OS X El Capitan is the twelfth major release of OS X for Mac computers. It was released on September 30, 2015. Some users have reported an issue where Mac refuses to finish booting after updating to OS X EL Capitan. If your Mac will not start up, stalls on a gray screen with an Apple logo, here is how you troubleshoot.
Fix Mac OS X El Capitan
Perform the steps below one-by-one until your problem resolves
- Press and hold the power button for a few seconds until your computer turns off, then release the power button. Wait a few seconds and then press the power button to turn on your computer.
- I previously wrote an article about how to fix Mac startup problems. Follow the tips in that article.
- Try starting up in Safe Mode. To do this, turn on your Mac, when you hear the start-up sound, press and hold the Shift key until you see the Apple logo. If your Mac can start up, the problem may be that your computer does not have enough space. Did you see any low disk space warnings before this problem? Your Mac should have at least 9 GB of free space. This article explains how to free up space on your Mac.
- Reset NVRAM: To do that, turn off your Mac, then turn on, when you hear the start-up sound, press and hold the Command-Option-P-R keys. Your computer will restart when you hear the second startup sound release the keys.
- Start-up in Recovery Mode by Restating or Powering Up and holding down both the Command (⌘) + R key combination immediately upon hearing the startup chime. Select Disk Utility and check your hard drive for errors.
- Restart in Recovery Mode and from the menu options, choose Reinstall OS X and click Continue. Reinstalling does not delete your files and settings.
This should solve most mac not booting issues. However, if you still experience problems, try some of the more advanced tips and reader suggestions listed below.
Use Terminal to fix the issue
- Open Terminal in /Applications/Utilities or Restart your mac in Recovery Mode and from the Utilities menu in the menu bar select Utilities > Terminal to open a terminal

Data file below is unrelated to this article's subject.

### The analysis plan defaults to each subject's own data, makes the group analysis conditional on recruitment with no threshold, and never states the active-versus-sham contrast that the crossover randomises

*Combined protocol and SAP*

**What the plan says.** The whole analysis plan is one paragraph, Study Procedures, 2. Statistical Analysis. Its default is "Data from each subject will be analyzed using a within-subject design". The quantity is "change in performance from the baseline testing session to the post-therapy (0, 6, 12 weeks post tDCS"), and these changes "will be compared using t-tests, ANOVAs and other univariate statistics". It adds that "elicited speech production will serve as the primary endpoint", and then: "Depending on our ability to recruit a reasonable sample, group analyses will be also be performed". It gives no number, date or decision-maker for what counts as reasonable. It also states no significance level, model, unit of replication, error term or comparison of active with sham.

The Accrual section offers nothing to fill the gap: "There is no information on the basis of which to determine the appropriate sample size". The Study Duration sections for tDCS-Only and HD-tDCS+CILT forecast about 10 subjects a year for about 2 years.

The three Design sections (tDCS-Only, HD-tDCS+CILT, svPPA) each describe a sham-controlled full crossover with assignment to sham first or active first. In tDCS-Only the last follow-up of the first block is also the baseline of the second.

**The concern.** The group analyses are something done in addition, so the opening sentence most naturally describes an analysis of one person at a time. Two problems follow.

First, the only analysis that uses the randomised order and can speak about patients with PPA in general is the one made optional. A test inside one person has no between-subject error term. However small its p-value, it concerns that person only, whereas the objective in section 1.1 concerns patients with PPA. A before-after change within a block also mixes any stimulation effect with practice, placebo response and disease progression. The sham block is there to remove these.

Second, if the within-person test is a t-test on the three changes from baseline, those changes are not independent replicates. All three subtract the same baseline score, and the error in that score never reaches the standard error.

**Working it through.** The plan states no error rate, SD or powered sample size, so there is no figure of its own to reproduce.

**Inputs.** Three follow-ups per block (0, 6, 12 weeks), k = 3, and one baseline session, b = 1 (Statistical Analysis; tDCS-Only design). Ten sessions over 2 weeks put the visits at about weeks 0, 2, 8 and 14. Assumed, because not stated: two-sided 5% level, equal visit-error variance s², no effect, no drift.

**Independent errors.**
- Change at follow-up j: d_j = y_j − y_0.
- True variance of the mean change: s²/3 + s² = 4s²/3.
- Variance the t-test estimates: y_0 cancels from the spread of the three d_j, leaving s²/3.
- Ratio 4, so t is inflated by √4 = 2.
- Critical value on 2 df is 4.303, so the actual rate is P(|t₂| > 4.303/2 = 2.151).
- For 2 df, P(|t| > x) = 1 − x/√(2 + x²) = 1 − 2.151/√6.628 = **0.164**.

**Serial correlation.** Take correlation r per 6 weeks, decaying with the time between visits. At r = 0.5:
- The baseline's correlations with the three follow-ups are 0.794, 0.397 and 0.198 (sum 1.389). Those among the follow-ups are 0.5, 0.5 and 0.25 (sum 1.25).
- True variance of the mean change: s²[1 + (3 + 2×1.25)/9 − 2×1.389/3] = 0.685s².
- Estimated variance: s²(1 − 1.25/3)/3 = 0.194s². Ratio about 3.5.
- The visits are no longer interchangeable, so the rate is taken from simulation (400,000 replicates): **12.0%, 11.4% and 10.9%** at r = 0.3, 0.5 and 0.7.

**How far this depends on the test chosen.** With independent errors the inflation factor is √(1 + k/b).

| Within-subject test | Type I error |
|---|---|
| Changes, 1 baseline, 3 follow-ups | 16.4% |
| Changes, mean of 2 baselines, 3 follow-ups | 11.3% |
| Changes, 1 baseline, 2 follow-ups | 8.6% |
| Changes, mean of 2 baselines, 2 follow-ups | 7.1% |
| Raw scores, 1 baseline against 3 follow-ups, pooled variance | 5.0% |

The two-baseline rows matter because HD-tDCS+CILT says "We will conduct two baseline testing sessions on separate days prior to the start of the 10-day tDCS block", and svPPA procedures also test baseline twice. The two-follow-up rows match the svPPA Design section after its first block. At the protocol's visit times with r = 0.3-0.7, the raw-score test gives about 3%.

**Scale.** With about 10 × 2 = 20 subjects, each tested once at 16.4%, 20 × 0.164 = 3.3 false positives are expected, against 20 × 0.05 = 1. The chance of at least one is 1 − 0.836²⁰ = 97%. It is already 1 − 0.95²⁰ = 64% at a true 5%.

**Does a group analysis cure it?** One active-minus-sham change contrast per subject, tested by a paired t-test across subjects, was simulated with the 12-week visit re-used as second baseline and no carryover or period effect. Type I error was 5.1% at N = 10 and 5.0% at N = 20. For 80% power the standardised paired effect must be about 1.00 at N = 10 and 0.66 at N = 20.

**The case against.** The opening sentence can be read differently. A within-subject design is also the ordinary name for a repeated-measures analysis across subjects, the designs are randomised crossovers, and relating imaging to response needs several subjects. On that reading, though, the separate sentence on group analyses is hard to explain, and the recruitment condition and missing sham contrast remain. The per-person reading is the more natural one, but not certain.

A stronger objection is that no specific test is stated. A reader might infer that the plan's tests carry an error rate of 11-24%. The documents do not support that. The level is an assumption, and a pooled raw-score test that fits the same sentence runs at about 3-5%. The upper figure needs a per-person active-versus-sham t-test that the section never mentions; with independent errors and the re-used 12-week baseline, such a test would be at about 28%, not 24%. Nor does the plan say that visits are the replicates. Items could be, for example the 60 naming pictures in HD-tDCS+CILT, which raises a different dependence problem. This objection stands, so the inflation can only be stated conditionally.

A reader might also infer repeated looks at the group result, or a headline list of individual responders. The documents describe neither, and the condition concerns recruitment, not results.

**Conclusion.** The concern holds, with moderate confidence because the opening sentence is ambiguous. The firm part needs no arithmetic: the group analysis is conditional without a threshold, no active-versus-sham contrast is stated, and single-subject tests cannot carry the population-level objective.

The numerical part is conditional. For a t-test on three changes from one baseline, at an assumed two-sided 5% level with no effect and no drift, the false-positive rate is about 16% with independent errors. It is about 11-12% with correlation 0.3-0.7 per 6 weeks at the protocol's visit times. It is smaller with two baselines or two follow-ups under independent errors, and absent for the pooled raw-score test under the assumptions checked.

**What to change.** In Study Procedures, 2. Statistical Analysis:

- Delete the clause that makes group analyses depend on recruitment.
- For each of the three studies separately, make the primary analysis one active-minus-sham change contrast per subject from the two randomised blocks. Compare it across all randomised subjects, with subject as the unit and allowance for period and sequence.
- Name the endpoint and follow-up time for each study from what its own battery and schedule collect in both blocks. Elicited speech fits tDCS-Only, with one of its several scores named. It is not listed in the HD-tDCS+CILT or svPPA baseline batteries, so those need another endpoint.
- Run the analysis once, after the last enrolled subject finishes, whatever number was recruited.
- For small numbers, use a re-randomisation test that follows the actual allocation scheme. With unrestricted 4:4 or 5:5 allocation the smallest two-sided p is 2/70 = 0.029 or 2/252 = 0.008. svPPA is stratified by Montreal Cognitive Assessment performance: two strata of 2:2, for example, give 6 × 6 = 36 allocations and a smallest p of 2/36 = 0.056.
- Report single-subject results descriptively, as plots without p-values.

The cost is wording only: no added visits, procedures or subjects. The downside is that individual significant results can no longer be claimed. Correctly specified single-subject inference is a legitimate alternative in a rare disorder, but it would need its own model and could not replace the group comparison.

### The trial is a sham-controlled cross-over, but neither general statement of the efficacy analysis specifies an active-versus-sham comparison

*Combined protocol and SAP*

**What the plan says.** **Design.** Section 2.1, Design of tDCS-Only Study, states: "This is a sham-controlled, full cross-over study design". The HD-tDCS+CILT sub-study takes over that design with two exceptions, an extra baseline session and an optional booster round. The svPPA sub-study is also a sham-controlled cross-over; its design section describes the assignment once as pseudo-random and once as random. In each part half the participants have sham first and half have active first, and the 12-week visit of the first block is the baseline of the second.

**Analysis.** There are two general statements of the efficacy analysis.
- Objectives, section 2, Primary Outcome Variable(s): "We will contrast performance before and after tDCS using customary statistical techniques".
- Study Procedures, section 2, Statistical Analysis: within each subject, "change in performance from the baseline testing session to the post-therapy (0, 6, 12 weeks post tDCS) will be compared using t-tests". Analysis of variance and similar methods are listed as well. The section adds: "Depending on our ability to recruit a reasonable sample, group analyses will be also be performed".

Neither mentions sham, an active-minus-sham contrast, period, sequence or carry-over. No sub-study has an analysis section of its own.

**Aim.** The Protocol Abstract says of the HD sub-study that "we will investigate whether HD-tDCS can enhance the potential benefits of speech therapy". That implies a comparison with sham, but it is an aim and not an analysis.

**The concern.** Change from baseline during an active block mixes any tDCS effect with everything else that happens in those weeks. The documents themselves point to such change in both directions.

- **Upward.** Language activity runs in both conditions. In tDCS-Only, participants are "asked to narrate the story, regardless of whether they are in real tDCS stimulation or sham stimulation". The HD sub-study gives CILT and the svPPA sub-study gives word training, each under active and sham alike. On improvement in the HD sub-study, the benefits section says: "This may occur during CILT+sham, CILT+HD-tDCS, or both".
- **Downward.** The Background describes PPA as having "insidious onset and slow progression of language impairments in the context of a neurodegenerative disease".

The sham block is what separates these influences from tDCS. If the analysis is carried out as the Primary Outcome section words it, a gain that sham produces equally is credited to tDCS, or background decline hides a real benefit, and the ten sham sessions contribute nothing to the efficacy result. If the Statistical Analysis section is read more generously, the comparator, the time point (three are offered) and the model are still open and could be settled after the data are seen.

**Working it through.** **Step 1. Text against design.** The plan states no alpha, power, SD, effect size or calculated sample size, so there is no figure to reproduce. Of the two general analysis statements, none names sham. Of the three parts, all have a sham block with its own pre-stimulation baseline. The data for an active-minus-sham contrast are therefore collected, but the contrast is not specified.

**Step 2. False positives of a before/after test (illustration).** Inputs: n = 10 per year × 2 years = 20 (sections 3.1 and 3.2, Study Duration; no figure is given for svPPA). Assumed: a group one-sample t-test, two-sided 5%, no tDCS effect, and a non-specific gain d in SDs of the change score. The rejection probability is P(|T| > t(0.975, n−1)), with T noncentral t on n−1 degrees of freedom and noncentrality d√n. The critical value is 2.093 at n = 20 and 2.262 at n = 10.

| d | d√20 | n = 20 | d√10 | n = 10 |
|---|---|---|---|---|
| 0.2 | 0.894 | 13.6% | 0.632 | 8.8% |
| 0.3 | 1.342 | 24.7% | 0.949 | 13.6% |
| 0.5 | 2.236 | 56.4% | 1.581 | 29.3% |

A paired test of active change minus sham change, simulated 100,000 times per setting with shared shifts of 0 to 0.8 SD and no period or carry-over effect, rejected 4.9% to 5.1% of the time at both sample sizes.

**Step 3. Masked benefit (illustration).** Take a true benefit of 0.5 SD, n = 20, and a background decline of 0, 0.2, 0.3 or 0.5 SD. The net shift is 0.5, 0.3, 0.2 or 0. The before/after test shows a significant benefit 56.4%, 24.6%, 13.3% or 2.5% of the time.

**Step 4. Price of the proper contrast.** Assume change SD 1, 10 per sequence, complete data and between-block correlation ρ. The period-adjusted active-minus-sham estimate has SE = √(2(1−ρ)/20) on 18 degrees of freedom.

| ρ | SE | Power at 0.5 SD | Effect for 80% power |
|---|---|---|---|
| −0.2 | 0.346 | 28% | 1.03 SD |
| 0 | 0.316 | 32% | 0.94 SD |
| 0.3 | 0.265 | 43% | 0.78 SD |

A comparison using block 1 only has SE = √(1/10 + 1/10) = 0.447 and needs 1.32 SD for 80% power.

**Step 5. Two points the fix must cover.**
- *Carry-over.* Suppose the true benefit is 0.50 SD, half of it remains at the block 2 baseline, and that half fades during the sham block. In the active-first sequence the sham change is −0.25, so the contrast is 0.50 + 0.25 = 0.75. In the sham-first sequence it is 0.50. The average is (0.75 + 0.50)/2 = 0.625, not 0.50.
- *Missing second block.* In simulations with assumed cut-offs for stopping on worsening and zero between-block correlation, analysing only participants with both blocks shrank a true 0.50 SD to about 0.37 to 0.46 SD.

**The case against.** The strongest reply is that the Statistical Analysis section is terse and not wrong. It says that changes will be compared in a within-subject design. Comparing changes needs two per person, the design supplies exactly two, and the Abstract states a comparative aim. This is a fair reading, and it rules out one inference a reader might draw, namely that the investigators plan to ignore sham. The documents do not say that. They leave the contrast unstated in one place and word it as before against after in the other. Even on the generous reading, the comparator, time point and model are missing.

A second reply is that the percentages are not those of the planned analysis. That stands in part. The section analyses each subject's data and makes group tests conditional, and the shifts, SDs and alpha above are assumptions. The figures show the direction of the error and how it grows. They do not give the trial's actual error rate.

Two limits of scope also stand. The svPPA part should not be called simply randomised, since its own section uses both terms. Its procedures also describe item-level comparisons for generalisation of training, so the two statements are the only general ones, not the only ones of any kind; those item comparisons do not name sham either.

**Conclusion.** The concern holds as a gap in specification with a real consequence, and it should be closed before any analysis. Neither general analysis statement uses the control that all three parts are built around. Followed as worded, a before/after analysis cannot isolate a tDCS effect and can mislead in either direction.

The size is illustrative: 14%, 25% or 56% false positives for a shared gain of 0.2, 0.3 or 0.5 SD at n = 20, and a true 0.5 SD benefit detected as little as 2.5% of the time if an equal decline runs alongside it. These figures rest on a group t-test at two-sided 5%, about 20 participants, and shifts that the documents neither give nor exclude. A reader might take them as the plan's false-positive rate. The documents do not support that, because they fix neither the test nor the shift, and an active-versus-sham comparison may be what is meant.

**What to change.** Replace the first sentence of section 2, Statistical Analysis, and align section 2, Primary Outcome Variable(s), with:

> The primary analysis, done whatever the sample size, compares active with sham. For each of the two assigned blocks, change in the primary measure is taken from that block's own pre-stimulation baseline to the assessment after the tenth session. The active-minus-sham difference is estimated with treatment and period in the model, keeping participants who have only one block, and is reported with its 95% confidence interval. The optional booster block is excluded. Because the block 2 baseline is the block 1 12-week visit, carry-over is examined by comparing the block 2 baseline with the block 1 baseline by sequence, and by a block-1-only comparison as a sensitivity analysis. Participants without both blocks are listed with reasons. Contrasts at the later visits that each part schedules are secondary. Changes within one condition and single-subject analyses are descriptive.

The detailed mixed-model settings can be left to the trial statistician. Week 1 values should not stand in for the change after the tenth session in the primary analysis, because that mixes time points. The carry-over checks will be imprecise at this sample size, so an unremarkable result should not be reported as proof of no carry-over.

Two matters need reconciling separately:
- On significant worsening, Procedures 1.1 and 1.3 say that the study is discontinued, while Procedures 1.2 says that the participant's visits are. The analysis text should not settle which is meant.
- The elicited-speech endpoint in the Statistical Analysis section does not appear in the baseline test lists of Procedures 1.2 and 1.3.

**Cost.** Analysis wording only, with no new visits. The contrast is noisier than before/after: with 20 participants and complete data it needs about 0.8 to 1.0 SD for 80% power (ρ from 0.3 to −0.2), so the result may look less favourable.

- Enter “system_profiler SPExtensionsDataType > ~/Desktop/kextList.txt” without the quotes and hit return(this takes a while to run).
- There should now be a kextList.txt file on your desktop, open it and press both the “Apple(Command)” and “F” keys to bring up the find.
- In the find field insert “Obtained from: Not Signed” Copy the destination to the .kext file to a list for use later. (Click next to cycle through all of them.) Example: /System/Library/Extensions/JMicronATA.kext
- Browse your drive to /System/Library/Extensions and remove any of the unsigned kext files.
- Reboot and you should be all set.
Alternatively, some readers report success with Terminal using this command:
sudo rm -rf /System/Library/Extensions/EltimaAsync.kext
Once you paste that command into Terminal, you need to type in your admin password to process the command.
There’s speculation that FileVault (specifically, FileVault2 encryption) causes this particular problem. If your hard drive is encrypted via FileVault, you might try disabling FileVault using Terminal.
Restart your mac in Recovery Mode. From the Utilities menu in the menu bar select Utilities > Terminal to open a terminal. Type the following into Terminal:
sudo fdesetup disable
This disables FileVault. Be prepared as this process takes a few hours to decrypt your drive. So practice patience.
- Thanks to Adam for submitting this tip. Many of us use our Mac and MacBooks for professional audio and video editing purposes. If you happen to use any of the AVID software on your machine
- Try Removing/Library/Audio/Plug-Ins/HAL/Avid CoreAudio.plugin/